All seemed to be going well when we awoke the next morning. Several inches of snow had fallen overnight. At 11 a.m., as Sherri started a load of laundry and I was settled in to check email, the power went out. This is a common occurrence in their neighborhood (incidentally, the same neighborhood where I grew up). There are many, many trees with dangling limbs and overhead power lines that are very susceptible.
We all moved into their living room, which provided plenty of light thanks to a huge picture window onto their front yard. I dubbed the occasion “Extreme Family Time” in response to Kara’s complaints about being stuck in a house without power while her friends still had lights and heat. I updated my Facebook status with news about the power outage and received many comments from friends hoping the power was restored soon. This was not to be.
As the house began to cool without the heat running, the gas fireplace in the living room was turned on. I powered down my laptop to save its battery and grabbed a book, settling in on a loveseat in the living room.
Sherri tried to call PEPCO, to alert them to the outage, but their phone system was so overrun, she only heard an automated message stating their mailbox was full and they couldn’t accommodate any more messages. Not good.
I periodically checked my Blackberry for emails as I read chapters in my book. Many other friends in the area reported being without power. What did we do before we could access the Internet on our phones? I shudder to think about it.
The snow was very deep already in our neighborhood and venturing somewhere with power wasn’t really an option. The kids begged to go outside and play in the snow but Sherri wasn’t having it while the storm continued. The snow was very heavy at times and was already weighing down many tree branches around the house. Their half-feral indoor-outdoor cat was going stir crazy and was not allowed outside either, leaving our legs and the furniture in peril from his claws.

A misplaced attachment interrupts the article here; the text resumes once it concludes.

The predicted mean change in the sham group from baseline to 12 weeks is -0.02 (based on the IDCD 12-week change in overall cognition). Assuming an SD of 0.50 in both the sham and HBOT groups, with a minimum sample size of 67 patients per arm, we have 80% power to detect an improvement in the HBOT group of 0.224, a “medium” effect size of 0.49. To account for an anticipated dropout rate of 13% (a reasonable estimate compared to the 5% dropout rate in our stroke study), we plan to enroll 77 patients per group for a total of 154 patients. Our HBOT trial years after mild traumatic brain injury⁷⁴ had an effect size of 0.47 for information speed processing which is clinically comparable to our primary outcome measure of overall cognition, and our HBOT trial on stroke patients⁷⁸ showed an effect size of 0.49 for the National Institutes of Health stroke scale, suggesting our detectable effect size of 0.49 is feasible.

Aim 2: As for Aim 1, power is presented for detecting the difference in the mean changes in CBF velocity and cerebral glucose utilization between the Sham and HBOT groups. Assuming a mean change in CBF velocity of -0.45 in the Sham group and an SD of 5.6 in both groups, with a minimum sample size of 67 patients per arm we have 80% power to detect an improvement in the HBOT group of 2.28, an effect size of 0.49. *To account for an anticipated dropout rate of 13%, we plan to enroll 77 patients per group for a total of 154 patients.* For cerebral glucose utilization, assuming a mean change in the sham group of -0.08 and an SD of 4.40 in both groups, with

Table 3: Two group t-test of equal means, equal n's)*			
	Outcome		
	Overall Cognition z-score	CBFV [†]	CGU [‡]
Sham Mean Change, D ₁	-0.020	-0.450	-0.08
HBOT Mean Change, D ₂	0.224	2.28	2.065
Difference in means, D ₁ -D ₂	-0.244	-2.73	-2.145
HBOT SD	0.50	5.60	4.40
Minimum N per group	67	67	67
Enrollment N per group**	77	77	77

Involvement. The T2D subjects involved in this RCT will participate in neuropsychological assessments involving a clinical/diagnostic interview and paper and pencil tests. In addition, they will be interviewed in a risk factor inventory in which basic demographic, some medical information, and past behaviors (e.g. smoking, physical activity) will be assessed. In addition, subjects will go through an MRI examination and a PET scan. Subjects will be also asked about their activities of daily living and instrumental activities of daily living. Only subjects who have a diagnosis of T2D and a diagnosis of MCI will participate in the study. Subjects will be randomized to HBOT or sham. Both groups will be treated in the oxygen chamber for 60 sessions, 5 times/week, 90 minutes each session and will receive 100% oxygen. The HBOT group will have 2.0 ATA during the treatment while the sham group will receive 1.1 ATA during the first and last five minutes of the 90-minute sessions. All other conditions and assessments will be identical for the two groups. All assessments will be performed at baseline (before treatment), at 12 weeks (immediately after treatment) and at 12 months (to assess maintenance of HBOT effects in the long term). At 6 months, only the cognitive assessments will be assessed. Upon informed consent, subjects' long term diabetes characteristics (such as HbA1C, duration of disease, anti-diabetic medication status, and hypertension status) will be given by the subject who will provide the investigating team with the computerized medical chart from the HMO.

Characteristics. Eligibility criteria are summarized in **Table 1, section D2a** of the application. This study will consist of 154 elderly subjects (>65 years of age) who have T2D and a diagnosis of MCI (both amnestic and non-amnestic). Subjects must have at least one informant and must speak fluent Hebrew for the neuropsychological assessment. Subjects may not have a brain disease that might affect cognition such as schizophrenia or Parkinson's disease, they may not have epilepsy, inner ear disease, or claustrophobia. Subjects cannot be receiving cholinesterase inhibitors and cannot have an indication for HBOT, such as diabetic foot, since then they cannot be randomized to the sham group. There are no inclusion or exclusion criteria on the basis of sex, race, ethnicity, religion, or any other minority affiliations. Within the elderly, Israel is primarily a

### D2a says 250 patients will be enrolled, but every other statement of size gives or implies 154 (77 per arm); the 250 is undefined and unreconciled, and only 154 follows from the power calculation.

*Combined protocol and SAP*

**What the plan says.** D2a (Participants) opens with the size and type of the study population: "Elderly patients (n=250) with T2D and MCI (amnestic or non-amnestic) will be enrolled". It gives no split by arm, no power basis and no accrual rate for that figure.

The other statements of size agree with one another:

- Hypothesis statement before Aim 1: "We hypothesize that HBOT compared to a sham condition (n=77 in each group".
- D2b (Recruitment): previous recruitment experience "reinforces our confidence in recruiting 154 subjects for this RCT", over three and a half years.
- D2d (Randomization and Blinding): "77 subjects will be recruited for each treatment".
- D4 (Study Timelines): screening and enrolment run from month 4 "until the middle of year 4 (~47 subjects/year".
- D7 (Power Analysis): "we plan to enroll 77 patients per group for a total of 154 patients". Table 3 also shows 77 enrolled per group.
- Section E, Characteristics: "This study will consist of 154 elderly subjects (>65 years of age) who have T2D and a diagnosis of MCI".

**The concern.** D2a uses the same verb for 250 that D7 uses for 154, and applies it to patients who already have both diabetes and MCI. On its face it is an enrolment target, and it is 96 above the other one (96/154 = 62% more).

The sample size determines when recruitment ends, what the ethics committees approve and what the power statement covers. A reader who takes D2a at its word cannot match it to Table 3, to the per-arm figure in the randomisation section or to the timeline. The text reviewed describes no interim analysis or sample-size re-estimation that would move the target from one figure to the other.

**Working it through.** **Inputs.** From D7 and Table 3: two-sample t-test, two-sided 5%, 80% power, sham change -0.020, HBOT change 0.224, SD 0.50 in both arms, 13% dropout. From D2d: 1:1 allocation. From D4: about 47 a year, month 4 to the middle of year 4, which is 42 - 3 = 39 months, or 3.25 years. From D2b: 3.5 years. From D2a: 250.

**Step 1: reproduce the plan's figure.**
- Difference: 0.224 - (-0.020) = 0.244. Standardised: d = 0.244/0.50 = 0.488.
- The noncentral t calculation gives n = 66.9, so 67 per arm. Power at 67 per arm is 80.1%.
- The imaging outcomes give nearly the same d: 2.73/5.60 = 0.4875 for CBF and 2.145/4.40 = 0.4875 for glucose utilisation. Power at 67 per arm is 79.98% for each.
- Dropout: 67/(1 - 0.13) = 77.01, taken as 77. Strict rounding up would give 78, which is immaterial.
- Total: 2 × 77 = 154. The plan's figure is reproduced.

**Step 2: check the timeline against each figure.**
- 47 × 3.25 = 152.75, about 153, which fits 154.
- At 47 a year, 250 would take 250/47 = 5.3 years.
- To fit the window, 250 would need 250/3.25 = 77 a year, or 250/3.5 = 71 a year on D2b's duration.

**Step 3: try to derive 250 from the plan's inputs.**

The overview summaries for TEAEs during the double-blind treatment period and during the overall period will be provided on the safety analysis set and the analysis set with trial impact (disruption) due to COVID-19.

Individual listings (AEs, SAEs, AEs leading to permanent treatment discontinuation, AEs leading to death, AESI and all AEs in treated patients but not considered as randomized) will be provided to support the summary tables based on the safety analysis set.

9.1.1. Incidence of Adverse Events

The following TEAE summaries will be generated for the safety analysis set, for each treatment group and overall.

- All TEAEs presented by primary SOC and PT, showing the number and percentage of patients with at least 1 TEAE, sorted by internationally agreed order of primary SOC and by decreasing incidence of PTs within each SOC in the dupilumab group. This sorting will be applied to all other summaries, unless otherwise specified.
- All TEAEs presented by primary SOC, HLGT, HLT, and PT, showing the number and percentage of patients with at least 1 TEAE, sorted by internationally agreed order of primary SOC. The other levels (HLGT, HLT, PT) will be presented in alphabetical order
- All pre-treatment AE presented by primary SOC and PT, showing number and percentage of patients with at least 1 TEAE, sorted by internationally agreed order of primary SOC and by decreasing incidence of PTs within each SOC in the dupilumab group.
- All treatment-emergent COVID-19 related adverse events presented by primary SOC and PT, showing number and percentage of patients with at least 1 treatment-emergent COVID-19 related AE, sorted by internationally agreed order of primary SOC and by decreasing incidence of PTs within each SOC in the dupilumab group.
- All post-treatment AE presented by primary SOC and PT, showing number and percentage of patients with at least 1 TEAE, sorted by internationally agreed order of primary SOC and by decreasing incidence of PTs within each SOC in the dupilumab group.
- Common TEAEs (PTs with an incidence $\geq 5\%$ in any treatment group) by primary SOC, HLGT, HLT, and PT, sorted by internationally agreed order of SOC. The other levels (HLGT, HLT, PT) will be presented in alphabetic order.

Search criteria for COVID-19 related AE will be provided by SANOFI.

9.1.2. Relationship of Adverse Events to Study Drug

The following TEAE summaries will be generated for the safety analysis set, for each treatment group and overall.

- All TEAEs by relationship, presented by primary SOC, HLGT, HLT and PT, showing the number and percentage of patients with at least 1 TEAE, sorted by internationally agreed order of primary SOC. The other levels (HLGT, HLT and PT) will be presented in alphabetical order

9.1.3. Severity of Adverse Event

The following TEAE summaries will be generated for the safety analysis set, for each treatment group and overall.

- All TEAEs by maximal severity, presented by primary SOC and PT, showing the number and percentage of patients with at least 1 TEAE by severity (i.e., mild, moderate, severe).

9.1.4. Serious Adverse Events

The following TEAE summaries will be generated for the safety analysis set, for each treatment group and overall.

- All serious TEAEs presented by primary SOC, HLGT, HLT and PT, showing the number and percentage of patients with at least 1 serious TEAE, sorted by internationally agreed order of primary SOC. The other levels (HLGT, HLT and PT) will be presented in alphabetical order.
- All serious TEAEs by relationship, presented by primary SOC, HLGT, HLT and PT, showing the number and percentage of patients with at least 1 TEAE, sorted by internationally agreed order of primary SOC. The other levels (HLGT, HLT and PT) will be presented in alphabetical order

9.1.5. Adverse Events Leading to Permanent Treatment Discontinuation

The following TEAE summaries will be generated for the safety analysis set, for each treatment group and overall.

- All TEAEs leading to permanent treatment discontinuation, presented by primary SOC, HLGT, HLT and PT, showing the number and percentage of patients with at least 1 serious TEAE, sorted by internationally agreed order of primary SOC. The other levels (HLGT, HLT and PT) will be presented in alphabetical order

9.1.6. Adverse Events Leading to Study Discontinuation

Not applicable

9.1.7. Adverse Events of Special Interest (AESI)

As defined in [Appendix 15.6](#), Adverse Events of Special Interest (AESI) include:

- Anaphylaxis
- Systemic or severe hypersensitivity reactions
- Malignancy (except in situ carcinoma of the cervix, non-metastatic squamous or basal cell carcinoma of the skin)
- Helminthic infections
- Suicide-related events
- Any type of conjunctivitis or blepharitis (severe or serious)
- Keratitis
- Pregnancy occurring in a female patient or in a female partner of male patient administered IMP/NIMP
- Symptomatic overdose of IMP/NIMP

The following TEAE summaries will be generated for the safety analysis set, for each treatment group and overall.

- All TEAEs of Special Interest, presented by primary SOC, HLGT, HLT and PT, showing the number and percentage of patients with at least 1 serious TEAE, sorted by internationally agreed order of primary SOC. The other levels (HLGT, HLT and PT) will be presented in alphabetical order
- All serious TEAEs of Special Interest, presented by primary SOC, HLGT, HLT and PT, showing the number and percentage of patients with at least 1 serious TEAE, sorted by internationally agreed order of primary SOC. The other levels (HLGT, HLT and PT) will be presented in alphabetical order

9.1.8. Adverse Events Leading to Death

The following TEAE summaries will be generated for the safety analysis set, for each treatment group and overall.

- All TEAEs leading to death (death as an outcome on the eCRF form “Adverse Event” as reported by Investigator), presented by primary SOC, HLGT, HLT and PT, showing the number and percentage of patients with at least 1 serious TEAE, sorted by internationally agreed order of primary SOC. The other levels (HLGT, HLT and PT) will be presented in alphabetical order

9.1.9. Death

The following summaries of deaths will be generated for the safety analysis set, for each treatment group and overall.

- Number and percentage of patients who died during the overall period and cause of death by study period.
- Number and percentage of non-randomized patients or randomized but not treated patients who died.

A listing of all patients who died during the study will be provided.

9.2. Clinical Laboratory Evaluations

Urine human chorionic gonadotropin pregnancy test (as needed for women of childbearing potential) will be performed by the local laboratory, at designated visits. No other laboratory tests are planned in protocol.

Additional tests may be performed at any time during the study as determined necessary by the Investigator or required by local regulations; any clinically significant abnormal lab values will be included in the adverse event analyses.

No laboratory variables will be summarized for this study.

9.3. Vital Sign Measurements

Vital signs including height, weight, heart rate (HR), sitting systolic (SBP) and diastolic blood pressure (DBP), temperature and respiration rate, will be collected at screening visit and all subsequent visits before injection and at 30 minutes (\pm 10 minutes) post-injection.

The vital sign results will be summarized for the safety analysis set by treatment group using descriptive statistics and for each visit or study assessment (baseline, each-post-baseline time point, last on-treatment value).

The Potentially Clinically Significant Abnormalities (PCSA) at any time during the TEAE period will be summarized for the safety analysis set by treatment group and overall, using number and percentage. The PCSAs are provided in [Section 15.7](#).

As it became clear that power would not be restored very soon, we started to get ready for the dark. When we needed to move around the house, we used tap lights or an LED flashlight to see. Most of us tried to flick the light switch as we entered the kitchen or the bathroom, out of force of habit.
The food in the refrigerator was quickly starting to warm up so we moved what we could to their unheated garage. We buried the frozen food in the snow on the back deck. The grill out back was uncovered and my friend’s husband Paul cooked burgers and hot dogs on the grill for dinner. We finished off a bottle of wine (Merlot) that had been opened the night before and ate ice cream for dessert.
We gathered together the family’s sleeping bags. By 8 p.m., we were in bed — there was simply nothing to do once the light outside waned. I was on the loveseat, Kara was on the floor in front of the fireplace and Sherri was on the couch. Their son Kyle insisted on sleeping in his bed at the other end of the house. Paul slept in the basement, which was still kind of warm, being mostly underground. In the middle of the night, Kyle came out to the living room where it was warmer.
(to be continued)